Slighted General Must Take Appeal Elsewhere

     WASHINGTON (CN) – The D.C. Circuit turned down an appeal from a retired general who wants retroactive application of the promotion he was denied after a terrorist attack.
     Retired Brig. Gen. Terryl Schwalier reported to King Abdulaziz Airbase in Saudi Arabia in July 1995 to assume command of the 4404th Wing, which provided aircraft to enforce the no-fly zone then in effect over southern Iraq.
     The Khobar Towers, a large high-rise apartment complex that many Wing personnel called home, was hit by a Hezbollah truck bomb in June 1996. The blast killed 19 airmen and injured hundreds.
     Schwalier had been scheduled to receive a promotion to major general in the coming weeks, as ordered by President Bill Clinton, but the president took the general’s name off the list after Secretary of Defense William Cohen determined that Schwalier did not “adequately assess the implication of the possible attack.”
     Schwalier immediately filed for voluntary retirement, and six years later applied to have his military records corrected to reflect his promotion. He argued that the president could not remove his name from the nomination list because he had, in effect, already been promoted.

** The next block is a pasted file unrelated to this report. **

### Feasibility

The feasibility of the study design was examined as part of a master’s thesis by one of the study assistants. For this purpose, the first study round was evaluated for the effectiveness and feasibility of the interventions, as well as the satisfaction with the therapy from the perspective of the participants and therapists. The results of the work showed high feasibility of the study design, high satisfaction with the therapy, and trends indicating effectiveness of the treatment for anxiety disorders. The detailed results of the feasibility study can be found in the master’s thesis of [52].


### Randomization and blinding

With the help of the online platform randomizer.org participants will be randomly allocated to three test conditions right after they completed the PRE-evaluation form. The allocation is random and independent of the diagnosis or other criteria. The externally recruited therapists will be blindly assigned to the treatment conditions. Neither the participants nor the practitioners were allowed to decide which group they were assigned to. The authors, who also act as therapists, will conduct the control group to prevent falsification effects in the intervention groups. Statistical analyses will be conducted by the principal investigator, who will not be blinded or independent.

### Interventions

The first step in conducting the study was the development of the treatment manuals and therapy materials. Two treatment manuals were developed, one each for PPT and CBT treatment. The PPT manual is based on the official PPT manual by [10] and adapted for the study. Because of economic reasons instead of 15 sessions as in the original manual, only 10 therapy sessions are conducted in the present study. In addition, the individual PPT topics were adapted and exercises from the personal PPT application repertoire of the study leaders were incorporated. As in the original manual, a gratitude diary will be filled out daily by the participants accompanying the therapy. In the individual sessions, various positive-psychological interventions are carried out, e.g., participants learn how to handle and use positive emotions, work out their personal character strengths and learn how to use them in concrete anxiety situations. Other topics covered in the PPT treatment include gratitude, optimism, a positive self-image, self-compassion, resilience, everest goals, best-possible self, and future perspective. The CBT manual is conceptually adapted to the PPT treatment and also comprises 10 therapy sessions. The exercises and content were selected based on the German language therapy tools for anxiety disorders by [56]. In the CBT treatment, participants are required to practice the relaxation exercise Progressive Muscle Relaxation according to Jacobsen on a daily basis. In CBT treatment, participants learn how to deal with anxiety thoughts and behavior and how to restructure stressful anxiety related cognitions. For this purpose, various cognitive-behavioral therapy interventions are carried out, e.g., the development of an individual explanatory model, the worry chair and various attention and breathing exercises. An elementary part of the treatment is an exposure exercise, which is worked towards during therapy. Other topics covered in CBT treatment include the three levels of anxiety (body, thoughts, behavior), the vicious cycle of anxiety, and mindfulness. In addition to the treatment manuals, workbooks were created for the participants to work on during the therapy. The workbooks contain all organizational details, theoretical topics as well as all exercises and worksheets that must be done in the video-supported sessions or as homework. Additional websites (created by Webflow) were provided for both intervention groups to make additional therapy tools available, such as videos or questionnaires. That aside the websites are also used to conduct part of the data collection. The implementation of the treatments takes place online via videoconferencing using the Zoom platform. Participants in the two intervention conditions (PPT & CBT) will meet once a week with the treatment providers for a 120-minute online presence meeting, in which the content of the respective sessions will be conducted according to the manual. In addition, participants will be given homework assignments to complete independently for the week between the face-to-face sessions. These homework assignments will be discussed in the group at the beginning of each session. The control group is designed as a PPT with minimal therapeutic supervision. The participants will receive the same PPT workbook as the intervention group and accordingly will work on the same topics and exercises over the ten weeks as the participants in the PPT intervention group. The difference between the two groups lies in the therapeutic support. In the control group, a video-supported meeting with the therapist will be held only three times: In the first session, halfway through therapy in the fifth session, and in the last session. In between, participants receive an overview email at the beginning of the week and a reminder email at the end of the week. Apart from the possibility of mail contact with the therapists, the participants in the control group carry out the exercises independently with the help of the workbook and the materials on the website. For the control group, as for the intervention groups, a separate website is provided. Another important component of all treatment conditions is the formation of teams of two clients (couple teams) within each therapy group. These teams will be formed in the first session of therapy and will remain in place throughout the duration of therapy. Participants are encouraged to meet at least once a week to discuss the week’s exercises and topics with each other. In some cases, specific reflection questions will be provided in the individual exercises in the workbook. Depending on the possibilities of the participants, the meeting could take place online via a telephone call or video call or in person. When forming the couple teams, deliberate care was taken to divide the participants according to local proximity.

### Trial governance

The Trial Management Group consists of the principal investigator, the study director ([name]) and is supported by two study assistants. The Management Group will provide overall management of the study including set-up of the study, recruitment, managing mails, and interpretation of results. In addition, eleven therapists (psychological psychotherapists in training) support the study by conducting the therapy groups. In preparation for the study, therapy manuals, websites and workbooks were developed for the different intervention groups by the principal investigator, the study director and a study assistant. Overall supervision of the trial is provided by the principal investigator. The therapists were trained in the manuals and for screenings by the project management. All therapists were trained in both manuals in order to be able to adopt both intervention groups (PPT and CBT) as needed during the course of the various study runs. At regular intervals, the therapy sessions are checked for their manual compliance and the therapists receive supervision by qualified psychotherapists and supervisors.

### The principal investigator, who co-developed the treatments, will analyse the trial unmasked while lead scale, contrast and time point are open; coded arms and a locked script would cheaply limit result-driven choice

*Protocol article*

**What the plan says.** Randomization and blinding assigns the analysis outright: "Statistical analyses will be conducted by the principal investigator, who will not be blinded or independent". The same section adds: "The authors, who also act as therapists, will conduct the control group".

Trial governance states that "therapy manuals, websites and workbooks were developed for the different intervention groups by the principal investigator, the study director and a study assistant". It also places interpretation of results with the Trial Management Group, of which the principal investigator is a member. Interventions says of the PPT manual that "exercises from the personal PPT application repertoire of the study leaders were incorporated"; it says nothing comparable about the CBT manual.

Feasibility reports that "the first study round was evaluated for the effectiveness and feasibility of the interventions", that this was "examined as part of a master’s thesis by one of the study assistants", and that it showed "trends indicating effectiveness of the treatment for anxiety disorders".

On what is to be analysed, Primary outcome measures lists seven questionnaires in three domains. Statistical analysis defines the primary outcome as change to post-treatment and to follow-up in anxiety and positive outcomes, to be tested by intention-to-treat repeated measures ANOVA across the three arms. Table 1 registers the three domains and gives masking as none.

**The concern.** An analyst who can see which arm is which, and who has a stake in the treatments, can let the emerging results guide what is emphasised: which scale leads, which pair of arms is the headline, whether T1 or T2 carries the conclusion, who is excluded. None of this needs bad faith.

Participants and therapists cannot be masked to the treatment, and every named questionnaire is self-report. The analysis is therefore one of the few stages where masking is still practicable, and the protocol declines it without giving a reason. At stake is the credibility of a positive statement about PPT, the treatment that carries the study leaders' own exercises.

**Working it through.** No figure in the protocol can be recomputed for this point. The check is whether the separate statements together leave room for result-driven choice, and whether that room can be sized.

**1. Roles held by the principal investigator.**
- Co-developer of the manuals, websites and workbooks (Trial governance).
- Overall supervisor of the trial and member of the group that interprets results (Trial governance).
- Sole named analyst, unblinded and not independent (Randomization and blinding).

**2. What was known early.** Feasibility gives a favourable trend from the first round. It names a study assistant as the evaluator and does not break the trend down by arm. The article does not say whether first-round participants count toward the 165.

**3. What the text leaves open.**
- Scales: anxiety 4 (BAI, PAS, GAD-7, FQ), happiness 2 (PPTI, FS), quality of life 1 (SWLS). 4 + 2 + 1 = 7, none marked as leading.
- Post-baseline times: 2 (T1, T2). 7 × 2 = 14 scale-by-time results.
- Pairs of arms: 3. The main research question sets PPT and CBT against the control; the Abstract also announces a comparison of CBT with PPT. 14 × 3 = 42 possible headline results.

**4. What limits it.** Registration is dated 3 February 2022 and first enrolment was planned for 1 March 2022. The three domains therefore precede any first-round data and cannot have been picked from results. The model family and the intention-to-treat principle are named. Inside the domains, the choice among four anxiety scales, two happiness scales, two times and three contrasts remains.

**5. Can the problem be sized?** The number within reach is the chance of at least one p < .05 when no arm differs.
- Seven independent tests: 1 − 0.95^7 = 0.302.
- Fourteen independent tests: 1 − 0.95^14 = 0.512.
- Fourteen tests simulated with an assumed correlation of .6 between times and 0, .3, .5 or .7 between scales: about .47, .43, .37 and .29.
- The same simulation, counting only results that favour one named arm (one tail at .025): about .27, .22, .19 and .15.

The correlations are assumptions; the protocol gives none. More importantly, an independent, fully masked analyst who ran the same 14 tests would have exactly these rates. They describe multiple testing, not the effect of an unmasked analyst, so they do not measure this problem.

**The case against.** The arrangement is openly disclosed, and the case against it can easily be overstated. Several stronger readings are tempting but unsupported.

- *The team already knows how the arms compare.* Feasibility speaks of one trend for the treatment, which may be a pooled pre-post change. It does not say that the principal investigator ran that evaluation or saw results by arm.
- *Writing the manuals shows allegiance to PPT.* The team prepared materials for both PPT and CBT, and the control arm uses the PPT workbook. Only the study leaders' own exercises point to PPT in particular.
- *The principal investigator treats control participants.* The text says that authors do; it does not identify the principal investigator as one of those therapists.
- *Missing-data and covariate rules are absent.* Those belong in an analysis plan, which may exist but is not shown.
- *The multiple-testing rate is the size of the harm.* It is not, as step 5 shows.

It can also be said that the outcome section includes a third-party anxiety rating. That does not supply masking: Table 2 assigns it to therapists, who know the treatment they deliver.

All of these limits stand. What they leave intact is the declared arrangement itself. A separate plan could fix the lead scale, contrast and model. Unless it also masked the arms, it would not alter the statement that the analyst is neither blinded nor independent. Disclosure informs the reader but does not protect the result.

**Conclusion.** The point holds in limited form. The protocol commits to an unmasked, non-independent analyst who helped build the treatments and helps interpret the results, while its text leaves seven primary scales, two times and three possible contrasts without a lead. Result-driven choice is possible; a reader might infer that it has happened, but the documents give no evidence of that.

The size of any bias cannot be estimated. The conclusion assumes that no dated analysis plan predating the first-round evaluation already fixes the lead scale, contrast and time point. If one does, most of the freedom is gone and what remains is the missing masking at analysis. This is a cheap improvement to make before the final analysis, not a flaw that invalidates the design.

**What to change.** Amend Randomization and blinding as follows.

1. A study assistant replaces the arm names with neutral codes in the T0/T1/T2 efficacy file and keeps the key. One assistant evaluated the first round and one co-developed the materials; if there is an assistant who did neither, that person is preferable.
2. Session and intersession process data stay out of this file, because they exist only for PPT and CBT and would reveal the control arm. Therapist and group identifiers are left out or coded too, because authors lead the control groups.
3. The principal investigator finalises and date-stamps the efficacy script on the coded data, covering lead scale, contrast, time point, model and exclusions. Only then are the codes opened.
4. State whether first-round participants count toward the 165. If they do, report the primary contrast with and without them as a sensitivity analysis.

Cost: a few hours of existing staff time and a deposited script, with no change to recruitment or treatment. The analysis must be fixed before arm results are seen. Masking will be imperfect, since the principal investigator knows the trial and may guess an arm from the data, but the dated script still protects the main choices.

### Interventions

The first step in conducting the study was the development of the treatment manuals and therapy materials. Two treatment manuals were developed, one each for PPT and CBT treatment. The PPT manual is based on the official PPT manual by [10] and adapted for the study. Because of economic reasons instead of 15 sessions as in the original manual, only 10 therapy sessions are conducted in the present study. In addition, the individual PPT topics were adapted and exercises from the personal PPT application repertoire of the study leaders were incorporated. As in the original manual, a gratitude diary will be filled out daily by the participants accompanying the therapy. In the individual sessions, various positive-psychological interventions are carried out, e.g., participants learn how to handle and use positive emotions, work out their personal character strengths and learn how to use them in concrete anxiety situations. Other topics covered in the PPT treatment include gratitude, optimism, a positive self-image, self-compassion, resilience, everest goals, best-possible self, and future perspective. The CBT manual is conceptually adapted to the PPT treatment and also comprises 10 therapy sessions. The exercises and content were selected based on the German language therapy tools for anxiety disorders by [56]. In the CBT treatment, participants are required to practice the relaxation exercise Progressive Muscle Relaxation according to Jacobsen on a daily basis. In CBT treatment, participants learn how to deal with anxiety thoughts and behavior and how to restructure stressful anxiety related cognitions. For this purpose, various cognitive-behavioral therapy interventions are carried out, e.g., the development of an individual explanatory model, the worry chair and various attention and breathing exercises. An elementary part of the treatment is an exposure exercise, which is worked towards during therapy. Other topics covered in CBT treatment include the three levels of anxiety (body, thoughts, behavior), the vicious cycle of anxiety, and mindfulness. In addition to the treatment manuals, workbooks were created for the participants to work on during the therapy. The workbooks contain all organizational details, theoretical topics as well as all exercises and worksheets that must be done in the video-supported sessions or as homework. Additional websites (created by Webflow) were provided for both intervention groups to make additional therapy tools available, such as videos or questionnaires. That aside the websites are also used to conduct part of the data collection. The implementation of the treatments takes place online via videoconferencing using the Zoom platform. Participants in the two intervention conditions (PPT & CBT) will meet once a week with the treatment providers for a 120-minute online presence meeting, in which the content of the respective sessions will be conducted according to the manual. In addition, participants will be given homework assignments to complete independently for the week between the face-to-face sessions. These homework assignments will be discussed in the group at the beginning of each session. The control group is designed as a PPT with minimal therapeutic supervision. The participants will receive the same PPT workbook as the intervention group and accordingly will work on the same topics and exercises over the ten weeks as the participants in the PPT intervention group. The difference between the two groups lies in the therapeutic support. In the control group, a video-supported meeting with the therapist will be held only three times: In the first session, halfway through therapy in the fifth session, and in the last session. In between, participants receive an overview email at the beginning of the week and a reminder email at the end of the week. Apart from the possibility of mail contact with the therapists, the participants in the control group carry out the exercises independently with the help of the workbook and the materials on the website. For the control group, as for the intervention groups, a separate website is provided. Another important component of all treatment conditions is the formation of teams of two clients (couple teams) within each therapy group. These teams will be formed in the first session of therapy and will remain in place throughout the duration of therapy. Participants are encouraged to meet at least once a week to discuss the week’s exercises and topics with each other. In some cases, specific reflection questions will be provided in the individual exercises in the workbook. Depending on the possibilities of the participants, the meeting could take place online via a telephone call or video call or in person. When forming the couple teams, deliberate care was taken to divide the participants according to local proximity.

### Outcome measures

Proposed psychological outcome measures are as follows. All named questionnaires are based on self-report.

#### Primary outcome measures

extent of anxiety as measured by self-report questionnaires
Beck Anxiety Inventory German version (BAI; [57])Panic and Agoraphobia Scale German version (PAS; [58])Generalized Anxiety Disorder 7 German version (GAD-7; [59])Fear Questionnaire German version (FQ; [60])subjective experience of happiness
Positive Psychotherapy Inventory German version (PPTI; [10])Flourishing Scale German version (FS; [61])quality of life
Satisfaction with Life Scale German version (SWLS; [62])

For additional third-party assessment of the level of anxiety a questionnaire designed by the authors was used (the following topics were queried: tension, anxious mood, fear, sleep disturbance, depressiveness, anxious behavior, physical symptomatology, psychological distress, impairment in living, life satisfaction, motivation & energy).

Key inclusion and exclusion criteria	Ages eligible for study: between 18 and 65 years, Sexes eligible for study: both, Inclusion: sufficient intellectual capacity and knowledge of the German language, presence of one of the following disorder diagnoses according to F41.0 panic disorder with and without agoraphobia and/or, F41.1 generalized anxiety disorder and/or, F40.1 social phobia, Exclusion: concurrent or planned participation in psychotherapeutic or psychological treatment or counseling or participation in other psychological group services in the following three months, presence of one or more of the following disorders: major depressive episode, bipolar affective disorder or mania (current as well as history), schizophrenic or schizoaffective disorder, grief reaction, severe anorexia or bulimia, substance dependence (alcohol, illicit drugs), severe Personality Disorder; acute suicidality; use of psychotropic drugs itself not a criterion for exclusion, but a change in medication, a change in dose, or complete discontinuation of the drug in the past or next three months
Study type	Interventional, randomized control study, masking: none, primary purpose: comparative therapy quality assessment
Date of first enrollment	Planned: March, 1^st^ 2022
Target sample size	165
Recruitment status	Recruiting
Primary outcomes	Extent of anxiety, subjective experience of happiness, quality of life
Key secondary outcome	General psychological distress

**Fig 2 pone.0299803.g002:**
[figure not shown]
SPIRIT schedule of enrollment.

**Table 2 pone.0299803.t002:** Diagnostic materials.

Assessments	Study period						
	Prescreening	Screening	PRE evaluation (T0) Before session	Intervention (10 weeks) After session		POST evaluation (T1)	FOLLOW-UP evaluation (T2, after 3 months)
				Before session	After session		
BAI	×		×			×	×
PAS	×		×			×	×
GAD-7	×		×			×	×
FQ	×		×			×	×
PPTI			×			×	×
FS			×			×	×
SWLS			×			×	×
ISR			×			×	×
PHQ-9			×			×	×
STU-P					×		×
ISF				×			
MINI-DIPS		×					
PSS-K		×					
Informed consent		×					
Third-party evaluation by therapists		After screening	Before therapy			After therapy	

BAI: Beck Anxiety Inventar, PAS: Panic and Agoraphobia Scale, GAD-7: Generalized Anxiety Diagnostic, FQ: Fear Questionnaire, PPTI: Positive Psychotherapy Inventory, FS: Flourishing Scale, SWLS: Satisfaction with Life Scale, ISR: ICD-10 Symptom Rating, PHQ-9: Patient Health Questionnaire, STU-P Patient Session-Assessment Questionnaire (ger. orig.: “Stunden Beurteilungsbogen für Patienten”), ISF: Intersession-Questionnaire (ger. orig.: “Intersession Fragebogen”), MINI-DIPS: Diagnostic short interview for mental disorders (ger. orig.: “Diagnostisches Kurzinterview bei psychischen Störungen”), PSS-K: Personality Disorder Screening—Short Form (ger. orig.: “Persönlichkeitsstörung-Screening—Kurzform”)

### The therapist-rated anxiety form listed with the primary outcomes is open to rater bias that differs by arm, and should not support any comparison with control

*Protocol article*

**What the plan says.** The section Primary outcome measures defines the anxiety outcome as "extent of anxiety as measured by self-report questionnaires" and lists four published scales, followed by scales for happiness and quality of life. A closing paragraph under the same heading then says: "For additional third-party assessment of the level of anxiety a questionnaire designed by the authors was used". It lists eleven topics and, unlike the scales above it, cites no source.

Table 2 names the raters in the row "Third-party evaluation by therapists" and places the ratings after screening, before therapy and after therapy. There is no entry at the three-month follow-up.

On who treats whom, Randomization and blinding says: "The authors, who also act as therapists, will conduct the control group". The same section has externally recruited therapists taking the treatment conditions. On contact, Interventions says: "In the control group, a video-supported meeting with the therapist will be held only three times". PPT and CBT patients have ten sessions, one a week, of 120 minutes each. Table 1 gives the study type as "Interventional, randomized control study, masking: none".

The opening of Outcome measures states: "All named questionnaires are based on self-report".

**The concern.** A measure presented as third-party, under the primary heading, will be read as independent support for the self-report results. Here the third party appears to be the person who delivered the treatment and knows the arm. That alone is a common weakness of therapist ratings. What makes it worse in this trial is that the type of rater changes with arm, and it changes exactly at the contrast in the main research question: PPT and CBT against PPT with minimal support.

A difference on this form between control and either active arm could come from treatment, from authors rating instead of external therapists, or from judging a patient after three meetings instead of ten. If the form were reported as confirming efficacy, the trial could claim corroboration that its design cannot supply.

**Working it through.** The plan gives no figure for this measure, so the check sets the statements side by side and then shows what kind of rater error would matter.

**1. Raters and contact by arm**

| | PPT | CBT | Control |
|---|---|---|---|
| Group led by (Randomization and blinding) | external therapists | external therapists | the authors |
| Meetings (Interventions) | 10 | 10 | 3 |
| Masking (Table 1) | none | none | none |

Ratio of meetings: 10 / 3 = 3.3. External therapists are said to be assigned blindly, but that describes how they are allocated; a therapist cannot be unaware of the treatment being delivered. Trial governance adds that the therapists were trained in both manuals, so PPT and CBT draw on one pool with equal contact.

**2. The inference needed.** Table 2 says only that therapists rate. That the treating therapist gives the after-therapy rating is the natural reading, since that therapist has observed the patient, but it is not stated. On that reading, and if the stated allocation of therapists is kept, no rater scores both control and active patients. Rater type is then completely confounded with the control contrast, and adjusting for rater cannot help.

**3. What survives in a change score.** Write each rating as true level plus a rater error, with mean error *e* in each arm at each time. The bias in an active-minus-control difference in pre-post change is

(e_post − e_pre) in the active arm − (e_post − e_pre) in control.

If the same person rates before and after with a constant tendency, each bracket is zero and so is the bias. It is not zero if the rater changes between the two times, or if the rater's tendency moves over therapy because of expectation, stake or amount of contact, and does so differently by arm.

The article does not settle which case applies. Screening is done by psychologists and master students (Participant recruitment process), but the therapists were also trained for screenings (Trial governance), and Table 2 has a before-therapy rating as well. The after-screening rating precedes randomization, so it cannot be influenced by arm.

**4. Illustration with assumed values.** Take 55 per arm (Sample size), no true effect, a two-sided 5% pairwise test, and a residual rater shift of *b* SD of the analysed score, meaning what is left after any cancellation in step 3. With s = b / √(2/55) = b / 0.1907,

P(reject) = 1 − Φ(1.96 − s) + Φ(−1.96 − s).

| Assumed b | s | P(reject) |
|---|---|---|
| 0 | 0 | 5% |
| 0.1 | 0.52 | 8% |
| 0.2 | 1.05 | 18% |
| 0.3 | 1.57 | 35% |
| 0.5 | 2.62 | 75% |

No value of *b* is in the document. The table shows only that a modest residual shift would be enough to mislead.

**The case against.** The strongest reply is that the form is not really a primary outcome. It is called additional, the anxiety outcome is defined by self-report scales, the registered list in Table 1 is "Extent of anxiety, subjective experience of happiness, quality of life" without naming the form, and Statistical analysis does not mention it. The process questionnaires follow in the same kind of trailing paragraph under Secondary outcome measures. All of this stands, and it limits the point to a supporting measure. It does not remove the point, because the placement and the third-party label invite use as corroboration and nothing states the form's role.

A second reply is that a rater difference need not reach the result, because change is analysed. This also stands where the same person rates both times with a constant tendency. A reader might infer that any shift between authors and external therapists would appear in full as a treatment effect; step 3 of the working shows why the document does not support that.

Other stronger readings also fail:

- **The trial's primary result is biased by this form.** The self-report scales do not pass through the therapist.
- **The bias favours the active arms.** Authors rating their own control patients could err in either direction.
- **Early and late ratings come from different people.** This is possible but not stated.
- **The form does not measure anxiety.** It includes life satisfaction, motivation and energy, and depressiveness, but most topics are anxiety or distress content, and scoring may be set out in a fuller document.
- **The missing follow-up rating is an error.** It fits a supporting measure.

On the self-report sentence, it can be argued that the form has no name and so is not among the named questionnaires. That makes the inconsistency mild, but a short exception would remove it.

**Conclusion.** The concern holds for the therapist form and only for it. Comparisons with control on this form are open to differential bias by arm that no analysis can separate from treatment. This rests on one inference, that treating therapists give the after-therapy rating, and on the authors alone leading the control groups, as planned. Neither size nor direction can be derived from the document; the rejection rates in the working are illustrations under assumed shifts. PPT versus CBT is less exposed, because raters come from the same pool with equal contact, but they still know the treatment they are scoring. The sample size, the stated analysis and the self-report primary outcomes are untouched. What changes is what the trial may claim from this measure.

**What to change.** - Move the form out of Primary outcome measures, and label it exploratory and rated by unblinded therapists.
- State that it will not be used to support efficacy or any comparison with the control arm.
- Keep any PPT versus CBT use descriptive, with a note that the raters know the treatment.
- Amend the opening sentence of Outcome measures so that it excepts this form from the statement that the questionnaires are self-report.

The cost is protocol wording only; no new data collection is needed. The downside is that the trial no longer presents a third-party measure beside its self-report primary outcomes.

The Air Force Board for the Correction of Military Records agreed and recommended correcting Schwalier’s military records and approving his retirement as a major general, but the Pentagon overturned this decision.
     Schwalier then sued the Defense Department and the Air Force for acquiescing to the Pentagon’s directive.
     A federal judge in Washington threw out Schwalier’s petition for review in March 2012.
     “[The Department of Defense] did not act arbitrarily or capriciously in making this decision, and the Air Force did not act arbitrarily or capriciously in accepting it,” U.S. District Judge Rosemary Collyer wrote at the time.
     Schwalier appealed to the D.C. Circuit, but a three-judge panel found last week that the case should go to the Federal Circuit.
     “Because the jurisdiction of the district court was based, at least in part, on the Little Tucker Act, we conclude that the Federal Circuit possesses exclusive jurisdiction over this appeal, and we therefore transfer Schwalier’s appeal to that court,” Senior Judge David Sentelle wrote for the court.

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